• Following threats made last week by South Waziristani Taliban leader Maulvi Nazir and his Ahmadzai Wazir tribal allies, tribesmen sympathetic to Hakimullah Mehsud have been fleeing parts of South Waziristan. After a failed suicide attempt against Nazir allegedly traced back to Mehsud, Nazir ordered all Mehsud tribesmen and supporters to vacate the Wana area by December 5 or face hefty fines and the destruction of their homes. Recent reports say that 1,000 Mehsud tribesman have fled, though 700 families are still present in the area.  Dozens of Mehsud elders filed an application on Wednesday with South Waziristan’s political agent requesting more time to leave the area, saying that it was impossible to vacate thousands of Mehsud tribesmen in such a short time span.[v]

  • On Thursday, TTP spokesman Ehsanullah Ehsan denied any TTP involvement in the November 29 attack against Maulvi Nazir. He condemned the attack and said that while Nazir’s South Waziristan Taliban may have had “organizational differences” with Hakimullah Mehsud’s TTP, their ideologies were the same. He added that “the problem in South Waziristan is a tribal feud between the [Ahmadzai] Wazir and Mehsud clans,” not a conflict between militant leaders. So far no group has officially claimed responsibility for the attack..[vi]

  • A gunfight between suspected militants and paramilitary forces in the Gebon area of Turbat, Balochistan left at least three people dead. When Frontier Corps personnel conducted a raid on a suspected militant’s house, the militants opened fire on them. Three attackers were killed on the spot and another two were arrested. Police recovered explosives, a machine gun and ammunition, and a remote-controlled bomb from the house.[vii]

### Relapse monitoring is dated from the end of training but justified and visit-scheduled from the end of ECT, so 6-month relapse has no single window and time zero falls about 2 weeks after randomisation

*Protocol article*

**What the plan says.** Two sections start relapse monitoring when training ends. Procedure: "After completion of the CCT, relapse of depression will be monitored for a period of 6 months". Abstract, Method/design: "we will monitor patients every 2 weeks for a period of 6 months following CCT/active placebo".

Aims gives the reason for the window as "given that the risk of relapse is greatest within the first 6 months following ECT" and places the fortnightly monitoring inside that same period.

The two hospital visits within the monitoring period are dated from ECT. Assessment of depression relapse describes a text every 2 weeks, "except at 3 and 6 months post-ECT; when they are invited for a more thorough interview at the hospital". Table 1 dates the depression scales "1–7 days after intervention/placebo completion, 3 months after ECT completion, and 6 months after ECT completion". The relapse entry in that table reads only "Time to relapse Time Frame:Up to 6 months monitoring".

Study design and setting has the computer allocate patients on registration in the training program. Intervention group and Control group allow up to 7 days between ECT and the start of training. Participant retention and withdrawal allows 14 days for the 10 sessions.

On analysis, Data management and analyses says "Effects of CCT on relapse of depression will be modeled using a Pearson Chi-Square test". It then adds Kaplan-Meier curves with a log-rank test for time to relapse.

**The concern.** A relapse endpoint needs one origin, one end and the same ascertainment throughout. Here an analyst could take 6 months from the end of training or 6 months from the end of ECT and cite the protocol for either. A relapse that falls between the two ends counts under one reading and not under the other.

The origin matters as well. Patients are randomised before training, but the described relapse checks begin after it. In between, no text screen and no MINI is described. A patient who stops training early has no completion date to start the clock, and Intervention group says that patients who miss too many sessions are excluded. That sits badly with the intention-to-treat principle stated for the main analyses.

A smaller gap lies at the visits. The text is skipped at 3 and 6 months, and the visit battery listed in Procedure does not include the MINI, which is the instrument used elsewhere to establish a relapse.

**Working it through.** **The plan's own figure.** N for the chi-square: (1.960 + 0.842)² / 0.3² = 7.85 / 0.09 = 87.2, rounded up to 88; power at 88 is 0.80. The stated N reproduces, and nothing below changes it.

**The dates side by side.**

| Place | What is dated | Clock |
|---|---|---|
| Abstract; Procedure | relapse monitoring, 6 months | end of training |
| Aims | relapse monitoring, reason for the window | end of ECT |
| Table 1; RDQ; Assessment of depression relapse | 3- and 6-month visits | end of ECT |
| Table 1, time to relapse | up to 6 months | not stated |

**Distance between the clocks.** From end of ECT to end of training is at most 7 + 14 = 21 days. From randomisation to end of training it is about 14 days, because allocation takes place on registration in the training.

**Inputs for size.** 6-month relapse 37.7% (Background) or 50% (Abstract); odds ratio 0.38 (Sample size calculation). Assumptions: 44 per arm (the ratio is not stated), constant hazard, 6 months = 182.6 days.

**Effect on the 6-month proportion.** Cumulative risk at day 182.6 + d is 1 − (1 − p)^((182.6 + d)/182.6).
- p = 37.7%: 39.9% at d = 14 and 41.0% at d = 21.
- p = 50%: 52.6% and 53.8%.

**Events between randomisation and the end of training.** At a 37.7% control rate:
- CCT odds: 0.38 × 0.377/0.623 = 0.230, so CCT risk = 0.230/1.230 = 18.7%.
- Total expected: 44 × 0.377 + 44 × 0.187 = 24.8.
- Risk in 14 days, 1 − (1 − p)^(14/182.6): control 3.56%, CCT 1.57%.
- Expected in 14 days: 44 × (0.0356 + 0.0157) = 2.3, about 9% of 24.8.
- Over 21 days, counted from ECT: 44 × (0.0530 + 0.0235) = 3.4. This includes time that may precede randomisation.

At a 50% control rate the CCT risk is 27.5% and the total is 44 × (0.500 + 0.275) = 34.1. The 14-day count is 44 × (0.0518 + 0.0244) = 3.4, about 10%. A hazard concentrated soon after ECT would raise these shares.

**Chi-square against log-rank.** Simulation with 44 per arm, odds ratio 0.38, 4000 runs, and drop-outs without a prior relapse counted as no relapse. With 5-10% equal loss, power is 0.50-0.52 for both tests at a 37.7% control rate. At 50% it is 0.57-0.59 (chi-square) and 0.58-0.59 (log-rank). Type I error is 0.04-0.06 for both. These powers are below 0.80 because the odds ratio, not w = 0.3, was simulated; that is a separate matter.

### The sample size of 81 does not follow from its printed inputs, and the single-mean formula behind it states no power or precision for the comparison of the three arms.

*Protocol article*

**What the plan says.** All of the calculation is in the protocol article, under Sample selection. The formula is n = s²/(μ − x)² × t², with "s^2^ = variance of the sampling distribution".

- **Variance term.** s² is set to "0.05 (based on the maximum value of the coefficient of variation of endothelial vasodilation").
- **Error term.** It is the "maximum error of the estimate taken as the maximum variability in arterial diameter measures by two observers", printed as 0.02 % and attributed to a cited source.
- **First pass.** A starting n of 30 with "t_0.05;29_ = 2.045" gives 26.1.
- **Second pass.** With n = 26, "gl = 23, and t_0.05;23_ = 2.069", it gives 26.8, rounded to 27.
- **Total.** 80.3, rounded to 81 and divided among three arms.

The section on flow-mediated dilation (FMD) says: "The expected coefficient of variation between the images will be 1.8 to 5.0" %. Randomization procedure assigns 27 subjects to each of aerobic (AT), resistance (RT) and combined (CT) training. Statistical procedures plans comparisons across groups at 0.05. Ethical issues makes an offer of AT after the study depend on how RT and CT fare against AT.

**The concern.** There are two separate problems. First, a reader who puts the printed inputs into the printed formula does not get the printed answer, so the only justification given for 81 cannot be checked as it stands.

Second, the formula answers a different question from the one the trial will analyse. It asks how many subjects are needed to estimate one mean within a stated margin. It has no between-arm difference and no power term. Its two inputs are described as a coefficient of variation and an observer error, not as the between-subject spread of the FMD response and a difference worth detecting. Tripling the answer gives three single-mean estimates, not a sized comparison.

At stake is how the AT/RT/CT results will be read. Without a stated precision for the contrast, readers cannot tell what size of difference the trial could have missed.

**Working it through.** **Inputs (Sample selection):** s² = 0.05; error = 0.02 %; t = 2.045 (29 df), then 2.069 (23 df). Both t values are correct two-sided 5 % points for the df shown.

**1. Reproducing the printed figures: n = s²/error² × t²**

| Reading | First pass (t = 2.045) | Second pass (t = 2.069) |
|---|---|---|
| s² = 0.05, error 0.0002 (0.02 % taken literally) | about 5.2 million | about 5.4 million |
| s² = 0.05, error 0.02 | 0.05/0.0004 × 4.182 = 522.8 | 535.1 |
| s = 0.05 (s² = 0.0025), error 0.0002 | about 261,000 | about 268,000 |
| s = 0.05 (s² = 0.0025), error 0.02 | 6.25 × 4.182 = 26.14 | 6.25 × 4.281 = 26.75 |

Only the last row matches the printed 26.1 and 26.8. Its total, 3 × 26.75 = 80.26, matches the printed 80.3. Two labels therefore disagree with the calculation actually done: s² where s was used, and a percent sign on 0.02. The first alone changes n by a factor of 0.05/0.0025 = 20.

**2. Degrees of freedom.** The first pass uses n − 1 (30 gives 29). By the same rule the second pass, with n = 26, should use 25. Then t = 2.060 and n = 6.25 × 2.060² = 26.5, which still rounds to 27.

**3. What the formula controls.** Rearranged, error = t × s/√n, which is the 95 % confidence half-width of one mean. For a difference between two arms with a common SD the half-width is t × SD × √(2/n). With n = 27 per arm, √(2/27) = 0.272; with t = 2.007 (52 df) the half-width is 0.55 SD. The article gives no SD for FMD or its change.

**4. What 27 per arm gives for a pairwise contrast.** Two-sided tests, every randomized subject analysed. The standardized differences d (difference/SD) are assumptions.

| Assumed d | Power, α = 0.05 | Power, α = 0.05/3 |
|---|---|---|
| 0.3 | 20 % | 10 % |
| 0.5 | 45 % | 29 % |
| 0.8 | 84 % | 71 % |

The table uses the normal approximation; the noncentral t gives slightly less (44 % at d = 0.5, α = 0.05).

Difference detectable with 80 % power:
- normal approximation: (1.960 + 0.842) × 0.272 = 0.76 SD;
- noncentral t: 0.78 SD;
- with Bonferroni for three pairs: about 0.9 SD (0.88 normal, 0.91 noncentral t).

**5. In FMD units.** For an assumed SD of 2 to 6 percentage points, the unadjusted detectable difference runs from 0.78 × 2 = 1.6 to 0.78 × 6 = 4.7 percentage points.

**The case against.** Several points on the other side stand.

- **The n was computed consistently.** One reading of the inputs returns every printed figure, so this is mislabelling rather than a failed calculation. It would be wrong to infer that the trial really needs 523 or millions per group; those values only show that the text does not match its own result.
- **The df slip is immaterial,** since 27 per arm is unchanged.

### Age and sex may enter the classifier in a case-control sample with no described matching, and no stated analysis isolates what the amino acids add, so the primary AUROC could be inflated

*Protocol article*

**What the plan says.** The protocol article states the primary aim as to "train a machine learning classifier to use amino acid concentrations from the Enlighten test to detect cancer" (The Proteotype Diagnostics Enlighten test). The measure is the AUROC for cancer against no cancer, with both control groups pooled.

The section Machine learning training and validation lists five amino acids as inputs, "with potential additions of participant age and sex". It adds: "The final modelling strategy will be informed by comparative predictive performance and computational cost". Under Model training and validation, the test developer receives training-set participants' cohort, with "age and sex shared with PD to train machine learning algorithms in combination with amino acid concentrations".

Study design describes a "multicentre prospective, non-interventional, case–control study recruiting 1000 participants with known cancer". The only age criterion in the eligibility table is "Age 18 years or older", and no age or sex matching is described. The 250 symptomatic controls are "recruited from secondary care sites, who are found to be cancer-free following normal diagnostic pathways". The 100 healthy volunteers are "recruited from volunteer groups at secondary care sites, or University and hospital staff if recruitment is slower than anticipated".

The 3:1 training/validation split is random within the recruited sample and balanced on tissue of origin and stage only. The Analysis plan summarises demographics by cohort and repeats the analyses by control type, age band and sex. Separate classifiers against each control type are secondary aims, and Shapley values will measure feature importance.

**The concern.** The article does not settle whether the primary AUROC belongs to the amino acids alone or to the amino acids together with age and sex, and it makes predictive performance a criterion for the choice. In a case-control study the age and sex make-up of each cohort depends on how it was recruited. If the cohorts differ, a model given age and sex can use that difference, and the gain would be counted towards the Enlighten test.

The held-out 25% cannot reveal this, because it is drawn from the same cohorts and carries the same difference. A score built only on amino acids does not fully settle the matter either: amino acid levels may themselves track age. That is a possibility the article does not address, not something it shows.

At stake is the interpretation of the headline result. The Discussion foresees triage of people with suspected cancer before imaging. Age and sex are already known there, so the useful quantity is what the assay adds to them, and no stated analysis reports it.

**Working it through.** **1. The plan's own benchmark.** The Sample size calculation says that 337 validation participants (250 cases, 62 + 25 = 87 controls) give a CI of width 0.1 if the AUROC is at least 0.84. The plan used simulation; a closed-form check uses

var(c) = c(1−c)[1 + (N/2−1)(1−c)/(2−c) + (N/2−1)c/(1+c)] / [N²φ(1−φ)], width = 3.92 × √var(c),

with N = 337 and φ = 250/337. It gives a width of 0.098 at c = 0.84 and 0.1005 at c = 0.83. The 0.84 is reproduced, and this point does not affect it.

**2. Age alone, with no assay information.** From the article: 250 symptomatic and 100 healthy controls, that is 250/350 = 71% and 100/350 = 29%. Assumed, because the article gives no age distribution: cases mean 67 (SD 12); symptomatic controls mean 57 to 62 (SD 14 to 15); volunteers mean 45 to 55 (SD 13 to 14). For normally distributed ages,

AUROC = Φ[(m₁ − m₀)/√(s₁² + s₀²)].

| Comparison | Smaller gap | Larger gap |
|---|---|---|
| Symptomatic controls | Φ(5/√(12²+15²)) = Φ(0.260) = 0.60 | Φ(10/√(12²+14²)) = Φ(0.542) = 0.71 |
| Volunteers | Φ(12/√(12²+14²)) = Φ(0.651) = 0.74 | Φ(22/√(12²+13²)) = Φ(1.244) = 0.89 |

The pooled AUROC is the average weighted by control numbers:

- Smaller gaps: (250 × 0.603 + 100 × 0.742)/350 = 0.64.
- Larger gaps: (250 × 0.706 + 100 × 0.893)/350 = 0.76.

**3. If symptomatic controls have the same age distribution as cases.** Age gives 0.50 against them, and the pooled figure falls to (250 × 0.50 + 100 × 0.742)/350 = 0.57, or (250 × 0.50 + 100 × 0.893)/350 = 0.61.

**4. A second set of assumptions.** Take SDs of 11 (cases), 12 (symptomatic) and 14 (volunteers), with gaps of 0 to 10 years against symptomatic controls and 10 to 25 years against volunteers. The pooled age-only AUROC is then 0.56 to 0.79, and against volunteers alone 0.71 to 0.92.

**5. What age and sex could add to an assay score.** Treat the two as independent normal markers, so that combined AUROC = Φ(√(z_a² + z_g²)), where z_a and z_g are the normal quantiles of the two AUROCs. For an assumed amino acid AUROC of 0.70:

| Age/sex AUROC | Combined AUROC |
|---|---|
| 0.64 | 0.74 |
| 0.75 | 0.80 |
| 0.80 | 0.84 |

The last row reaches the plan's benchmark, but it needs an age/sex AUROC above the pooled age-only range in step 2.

• A soldier was injured in a landmine blast in the Dabori area of Orakzai agency on Wednesday. Allegedly the mine had been planted by security forces. Two people were killed in another landmine explosion in Kohlu, Balochistan the same day. It is unclear who planted this device.[viii]

  • Unknown militants blew up a government middle school in Ekkaghund sub-district of Mohmand agency on Wednesday. The building was destroyed but no casualties were reported.[ix]

Chinese Loan

  • In an effort to expand its reach into Central Asia, China is calling on Central Asian states to take advantage of a $10 billion loan package it is offering for investment in road, rail, and energy projects to facilitate regional economic growth.  Chinese Premier Wen Jiabao also said that China and Russia had been working together to develop and launch a satellite in the region that could be used as an “anti-terror” platform by member states of the Shanghai Cooperation Organization (SCO), of which Pakistan is an observer state.[x]

Electoral Lists